3. Resilience to persevere

Perseverance or the skill of trying something repeatedly, despite the challenges, is what it can take in our bid to get something done. Perseverance can come only when you maintain that things will turn around or that the reason to keep going on is a different, more favourable result.

4. Increases risk appetite

The top most barrier to taking any risk is a fear of failure. That fear is much reduced when you tilt more towards the idea of things turning out well leading to an overall higher risk appetite.

Risk of optimism

As my father often likes to point out: “Excess of even a good thing is bad!”. This truism holds true for optimism as well. There is a risk and you can indeed be too optimistic for your own good.

1. Optimism bias

When you are too optimistic, it can lead to underplaying the risk and being fool hardy. A lot of investors are known to act under the influence of an optimism bias. Oh sure so many real estate funds might have collapsed and not been able to repay even the principal amount, but this one is different and it can’t happen to me. Or for instance, not belting up while travelling in the merry hope that your optimism makes you invincible or because you have always been safe whenever you travelled. Optimism surely doesn’t mean letting your guard down or discarding any and every principal of risk management.

2. Over confidence

In their optimism, people very well end up forgetting the role luck often plays in getting us to where we do. In most instances, work will take you far but it is that icing of being in the right place at the right time that often really tips the scale. Be optimistic about your role in good outcomes, while being realistic in your attribution to the luck factor or the generosity and role played by other people.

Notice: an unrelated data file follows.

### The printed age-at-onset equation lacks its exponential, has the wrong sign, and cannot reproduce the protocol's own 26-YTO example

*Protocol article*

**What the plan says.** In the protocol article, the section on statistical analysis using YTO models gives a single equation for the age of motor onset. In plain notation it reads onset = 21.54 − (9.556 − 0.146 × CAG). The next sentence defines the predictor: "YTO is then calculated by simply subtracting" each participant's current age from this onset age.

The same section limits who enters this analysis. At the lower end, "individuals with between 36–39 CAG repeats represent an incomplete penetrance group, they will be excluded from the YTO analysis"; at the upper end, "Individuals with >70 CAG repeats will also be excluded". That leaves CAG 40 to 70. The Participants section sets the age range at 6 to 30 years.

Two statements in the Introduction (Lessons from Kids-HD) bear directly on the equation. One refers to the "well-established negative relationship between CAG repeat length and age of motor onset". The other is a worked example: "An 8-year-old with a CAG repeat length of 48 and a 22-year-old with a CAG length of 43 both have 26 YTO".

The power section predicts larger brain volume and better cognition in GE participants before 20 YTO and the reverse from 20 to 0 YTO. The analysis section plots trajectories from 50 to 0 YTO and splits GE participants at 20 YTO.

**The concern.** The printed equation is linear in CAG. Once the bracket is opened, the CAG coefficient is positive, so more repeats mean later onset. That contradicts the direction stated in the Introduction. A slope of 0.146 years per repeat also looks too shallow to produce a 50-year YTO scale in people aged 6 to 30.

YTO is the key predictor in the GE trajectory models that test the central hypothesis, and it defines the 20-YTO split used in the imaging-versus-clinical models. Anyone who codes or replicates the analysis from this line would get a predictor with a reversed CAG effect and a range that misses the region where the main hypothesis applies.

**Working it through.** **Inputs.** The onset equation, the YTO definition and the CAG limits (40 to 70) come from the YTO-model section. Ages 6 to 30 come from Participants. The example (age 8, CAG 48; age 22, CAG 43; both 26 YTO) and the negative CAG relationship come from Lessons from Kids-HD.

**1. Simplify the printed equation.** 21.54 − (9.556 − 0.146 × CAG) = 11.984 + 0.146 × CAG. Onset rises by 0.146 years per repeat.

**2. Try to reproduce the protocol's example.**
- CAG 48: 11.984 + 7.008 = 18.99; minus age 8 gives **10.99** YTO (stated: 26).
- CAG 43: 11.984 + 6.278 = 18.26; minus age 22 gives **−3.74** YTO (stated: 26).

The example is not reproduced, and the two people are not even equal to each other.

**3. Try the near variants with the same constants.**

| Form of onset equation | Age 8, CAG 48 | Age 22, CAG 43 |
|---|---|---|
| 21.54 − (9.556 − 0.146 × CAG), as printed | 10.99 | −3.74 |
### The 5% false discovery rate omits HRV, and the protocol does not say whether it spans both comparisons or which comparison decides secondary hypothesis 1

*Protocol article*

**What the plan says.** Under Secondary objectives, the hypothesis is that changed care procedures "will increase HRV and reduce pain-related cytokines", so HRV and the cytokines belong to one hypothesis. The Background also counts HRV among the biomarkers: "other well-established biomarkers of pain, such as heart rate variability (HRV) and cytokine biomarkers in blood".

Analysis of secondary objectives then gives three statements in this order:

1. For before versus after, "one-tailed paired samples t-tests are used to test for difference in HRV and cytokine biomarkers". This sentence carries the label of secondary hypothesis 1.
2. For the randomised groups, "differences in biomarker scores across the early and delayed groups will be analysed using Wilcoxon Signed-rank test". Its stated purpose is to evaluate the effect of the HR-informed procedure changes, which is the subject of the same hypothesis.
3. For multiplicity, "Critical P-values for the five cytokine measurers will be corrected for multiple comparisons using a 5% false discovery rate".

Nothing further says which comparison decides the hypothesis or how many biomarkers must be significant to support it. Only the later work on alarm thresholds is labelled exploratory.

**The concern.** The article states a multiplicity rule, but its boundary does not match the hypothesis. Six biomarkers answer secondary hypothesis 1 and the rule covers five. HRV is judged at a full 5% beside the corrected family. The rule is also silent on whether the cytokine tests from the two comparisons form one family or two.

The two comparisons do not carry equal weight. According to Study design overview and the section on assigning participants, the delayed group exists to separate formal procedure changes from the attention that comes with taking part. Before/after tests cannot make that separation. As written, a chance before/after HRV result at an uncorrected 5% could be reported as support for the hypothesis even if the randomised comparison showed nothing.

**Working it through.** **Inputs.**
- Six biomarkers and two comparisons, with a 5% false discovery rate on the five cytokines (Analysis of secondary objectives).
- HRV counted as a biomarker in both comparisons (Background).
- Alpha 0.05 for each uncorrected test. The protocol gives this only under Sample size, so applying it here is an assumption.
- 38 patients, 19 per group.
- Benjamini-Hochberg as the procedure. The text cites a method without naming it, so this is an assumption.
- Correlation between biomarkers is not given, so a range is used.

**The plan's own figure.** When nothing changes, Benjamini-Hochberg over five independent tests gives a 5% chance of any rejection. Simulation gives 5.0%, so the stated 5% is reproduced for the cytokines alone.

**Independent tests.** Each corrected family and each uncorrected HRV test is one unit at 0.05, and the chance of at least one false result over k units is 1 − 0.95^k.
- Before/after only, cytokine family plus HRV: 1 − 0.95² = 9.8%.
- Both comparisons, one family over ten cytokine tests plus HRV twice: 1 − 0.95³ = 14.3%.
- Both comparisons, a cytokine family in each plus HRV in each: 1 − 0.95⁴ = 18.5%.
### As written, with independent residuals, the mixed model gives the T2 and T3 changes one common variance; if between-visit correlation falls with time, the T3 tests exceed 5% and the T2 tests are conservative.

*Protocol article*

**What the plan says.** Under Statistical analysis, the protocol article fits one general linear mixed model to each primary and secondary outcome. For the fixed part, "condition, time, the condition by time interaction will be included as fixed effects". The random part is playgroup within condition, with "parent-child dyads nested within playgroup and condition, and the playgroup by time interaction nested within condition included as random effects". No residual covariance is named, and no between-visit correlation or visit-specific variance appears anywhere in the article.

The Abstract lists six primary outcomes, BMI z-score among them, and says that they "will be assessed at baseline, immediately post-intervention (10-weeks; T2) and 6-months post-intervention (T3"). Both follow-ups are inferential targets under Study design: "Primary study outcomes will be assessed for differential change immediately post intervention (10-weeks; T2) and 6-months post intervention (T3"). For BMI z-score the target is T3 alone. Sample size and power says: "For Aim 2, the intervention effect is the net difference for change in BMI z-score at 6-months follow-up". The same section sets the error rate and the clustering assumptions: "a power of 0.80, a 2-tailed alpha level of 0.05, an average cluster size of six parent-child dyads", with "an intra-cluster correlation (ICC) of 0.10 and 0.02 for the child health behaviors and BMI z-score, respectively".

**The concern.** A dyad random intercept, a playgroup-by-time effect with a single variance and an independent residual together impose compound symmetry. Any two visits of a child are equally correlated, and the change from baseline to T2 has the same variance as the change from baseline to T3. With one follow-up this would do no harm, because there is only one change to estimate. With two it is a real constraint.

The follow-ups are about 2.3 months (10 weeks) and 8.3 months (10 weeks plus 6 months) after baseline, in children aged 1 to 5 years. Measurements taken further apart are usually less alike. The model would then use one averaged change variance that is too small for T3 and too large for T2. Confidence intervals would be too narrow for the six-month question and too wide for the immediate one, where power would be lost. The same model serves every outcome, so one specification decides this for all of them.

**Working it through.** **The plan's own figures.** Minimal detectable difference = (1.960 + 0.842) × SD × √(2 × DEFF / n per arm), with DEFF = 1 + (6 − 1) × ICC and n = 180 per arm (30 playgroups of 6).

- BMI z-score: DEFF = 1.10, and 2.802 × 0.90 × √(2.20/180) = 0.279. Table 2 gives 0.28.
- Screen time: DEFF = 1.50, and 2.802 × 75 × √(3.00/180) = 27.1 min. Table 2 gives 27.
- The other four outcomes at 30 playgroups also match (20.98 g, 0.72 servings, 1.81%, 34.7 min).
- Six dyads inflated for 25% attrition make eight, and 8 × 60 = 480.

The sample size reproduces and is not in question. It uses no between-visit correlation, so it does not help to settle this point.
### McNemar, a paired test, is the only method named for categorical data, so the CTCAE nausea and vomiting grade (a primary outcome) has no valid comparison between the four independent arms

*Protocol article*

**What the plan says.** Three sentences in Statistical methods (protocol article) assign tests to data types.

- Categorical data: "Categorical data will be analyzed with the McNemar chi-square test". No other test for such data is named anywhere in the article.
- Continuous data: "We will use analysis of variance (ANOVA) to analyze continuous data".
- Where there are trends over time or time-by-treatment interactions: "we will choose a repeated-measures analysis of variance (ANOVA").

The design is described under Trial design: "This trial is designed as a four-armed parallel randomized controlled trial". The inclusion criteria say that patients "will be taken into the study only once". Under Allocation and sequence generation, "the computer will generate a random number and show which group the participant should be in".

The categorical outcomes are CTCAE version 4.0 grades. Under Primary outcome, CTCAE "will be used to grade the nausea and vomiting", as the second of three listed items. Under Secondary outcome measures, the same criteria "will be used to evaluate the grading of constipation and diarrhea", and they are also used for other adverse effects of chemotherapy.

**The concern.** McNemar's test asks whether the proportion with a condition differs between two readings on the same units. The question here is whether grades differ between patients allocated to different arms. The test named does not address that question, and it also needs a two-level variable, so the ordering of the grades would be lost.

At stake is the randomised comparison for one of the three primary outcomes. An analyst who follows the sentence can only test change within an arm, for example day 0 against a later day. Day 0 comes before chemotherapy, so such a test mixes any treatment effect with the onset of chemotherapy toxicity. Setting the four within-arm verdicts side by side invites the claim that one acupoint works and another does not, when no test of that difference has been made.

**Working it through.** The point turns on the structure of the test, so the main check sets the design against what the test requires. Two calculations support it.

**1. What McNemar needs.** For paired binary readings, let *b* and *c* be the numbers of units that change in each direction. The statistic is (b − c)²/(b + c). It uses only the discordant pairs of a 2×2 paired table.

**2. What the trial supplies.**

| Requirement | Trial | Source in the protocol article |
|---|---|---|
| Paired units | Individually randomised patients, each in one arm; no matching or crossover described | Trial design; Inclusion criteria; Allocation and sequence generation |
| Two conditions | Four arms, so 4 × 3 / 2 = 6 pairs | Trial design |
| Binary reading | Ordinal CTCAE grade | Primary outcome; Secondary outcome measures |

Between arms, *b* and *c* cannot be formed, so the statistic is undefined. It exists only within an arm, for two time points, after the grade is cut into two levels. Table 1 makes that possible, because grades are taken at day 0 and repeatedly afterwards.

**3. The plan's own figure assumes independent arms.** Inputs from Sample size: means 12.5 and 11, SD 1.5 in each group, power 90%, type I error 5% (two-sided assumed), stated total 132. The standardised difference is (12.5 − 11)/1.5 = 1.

3. Inaction

Some people mistake optimism to equate it to positively inclined inaction. While being optimistic, you could very well believe that you are going to ace an upcoming exam but without putting in the appropriate effort, the probability is quite low. The variety of optimism that fuels us to action is the one you want to be targeting.

Unrealistically crazy high levels of optimism can take one to hellish paths from where it really doesn’t take much time to come crashing down. What I am instead recommending is a healthy sprinkling of upbeat positivity as we traverse the humdrum, hopeless things happening all around us.

How to cultivate optimism in your daily life

The level of inherent optimism or pessimism is determined to some extent by our genetic make up. But, there is enough research to show that nature and nurture are fairly balanced in the endeavor of raising your optimism barometer. In fact, check out this cool quote I found:

Learned Optimism is a concept from Positive Psychology’s founding father, Martin Seligman, which argues that we can cultivate a positive perspective.

Positive Psychology

Learned optimism, eh? Let the learning begin with these 5 steps that I have personally found very useful

1. Birds of a feather